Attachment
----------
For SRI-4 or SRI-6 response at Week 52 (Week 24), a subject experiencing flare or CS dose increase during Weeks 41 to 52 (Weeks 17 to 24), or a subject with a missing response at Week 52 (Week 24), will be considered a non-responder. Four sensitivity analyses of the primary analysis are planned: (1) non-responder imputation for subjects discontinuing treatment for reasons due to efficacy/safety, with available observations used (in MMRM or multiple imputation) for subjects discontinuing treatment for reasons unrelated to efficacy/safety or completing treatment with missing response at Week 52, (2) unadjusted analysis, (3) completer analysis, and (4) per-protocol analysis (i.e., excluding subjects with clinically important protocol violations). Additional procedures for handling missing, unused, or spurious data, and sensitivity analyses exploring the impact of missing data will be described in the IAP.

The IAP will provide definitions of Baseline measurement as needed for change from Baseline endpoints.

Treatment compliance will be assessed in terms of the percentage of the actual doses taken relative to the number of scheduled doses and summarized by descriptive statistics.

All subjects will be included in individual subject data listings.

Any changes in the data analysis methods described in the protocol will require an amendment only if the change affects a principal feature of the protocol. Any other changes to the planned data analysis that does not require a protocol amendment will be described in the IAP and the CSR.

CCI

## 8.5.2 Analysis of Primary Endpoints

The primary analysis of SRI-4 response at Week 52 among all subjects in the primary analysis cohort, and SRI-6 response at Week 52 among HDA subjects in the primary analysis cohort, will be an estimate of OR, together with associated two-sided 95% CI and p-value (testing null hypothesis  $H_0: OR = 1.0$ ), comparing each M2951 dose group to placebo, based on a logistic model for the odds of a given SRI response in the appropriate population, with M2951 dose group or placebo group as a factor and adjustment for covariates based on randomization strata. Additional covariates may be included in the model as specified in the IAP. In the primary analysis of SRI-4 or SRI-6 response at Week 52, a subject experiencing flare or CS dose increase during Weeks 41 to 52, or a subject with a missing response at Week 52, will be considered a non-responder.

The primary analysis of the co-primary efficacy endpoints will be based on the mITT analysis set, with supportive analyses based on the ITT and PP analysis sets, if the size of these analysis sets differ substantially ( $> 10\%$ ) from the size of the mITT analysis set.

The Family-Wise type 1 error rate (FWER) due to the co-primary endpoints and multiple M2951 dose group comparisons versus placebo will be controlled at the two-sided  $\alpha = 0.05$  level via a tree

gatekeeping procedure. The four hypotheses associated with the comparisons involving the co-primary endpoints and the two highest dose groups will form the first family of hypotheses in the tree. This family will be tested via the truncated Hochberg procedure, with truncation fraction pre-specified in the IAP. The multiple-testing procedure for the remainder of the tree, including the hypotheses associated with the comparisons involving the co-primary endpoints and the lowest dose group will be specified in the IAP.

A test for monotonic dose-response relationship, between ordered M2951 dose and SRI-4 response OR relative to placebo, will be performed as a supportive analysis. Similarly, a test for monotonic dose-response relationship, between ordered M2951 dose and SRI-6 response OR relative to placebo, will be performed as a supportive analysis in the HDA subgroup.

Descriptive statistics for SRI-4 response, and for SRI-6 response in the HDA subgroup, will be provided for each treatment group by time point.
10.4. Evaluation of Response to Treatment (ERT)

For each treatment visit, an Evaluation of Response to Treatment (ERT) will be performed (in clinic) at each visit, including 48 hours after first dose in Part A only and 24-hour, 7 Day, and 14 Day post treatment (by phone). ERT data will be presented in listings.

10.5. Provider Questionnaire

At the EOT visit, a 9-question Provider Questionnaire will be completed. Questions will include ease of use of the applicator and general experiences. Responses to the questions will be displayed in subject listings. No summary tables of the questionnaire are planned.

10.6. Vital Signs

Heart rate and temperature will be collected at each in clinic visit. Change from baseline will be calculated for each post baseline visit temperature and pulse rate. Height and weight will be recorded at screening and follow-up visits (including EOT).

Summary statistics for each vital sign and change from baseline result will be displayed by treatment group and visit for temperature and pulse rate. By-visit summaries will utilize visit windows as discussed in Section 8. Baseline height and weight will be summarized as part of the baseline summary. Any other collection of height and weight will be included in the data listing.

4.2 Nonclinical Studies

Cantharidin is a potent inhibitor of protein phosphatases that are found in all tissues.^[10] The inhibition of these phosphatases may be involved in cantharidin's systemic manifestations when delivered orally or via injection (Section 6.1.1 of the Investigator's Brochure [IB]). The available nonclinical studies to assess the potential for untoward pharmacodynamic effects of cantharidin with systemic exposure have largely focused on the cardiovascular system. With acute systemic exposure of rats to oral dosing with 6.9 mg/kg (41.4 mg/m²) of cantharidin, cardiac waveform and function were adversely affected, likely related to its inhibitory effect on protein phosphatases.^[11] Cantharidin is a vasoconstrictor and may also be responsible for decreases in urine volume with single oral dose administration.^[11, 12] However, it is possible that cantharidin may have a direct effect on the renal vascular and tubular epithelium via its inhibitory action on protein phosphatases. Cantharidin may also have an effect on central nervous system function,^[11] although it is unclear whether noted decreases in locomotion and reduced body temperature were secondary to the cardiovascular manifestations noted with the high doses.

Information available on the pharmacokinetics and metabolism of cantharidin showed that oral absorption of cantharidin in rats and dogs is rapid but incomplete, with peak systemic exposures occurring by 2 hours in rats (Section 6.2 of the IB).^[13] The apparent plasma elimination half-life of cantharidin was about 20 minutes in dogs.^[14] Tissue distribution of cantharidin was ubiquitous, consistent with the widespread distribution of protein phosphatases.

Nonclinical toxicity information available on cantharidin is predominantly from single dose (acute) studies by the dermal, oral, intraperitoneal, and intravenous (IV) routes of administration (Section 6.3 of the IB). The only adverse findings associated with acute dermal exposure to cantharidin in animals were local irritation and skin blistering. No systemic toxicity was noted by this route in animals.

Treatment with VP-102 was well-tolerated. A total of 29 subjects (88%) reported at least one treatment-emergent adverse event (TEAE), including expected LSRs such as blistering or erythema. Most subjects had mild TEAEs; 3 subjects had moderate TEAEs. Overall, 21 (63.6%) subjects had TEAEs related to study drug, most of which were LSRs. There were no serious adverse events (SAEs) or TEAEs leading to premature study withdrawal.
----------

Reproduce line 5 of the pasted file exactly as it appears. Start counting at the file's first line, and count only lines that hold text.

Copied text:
Any changes in the data analysis methods described in the protocol will require an amendment only if the change affects a principal feature of the protocol. Any other changes to the planned data analysis that does not require a protocol amendment will be described in the IAP and the CSR.